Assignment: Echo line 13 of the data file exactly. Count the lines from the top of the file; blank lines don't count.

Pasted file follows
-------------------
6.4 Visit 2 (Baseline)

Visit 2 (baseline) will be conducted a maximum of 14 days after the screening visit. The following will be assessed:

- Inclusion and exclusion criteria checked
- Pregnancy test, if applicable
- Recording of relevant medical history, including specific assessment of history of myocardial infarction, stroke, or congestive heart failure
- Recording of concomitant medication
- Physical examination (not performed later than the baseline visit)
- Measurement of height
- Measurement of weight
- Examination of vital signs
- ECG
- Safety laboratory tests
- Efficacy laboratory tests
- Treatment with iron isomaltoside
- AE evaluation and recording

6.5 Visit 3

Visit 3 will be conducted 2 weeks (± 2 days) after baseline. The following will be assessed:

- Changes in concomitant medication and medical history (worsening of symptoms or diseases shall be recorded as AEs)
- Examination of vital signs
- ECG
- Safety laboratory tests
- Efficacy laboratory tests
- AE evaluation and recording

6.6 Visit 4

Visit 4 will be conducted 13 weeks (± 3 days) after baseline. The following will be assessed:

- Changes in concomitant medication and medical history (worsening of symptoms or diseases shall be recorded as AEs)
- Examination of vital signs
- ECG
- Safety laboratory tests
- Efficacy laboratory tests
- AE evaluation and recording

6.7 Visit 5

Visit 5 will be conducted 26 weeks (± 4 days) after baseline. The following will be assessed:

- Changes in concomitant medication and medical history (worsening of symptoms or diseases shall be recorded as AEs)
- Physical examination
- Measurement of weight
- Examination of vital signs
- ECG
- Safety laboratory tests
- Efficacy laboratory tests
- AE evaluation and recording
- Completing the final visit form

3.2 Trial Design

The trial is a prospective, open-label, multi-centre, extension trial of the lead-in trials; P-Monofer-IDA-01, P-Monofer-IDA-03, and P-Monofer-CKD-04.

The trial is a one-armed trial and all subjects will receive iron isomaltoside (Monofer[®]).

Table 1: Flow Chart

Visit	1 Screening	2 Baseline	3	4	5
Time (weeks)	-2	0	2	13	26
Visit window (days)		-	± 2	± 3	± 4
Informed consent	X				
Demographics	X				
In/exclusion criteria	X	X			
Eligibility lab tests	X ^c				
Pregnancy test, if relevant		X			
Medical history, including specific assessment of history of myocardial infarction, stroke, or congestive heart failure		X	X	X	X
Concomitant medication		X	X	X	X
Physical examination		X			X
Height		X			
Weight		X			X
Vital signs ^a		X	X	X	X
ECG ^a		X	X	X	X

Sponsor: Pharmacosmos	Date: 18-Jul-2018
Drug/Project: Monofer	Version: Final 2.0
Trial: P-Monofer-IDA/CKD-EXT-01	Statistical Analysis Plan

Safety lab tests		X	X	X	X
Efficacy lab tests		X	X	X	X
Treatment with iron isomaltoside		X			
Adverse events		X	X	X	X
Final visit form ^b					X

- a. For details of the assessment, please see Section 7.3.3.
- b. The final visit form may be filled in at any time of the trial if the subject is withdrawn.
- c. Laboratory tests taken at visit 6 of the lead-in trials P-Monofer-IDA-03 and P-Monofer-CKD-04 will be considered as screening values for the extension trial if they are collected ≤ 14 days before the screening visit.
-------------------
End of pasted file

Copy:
- Efficacy laboratory tests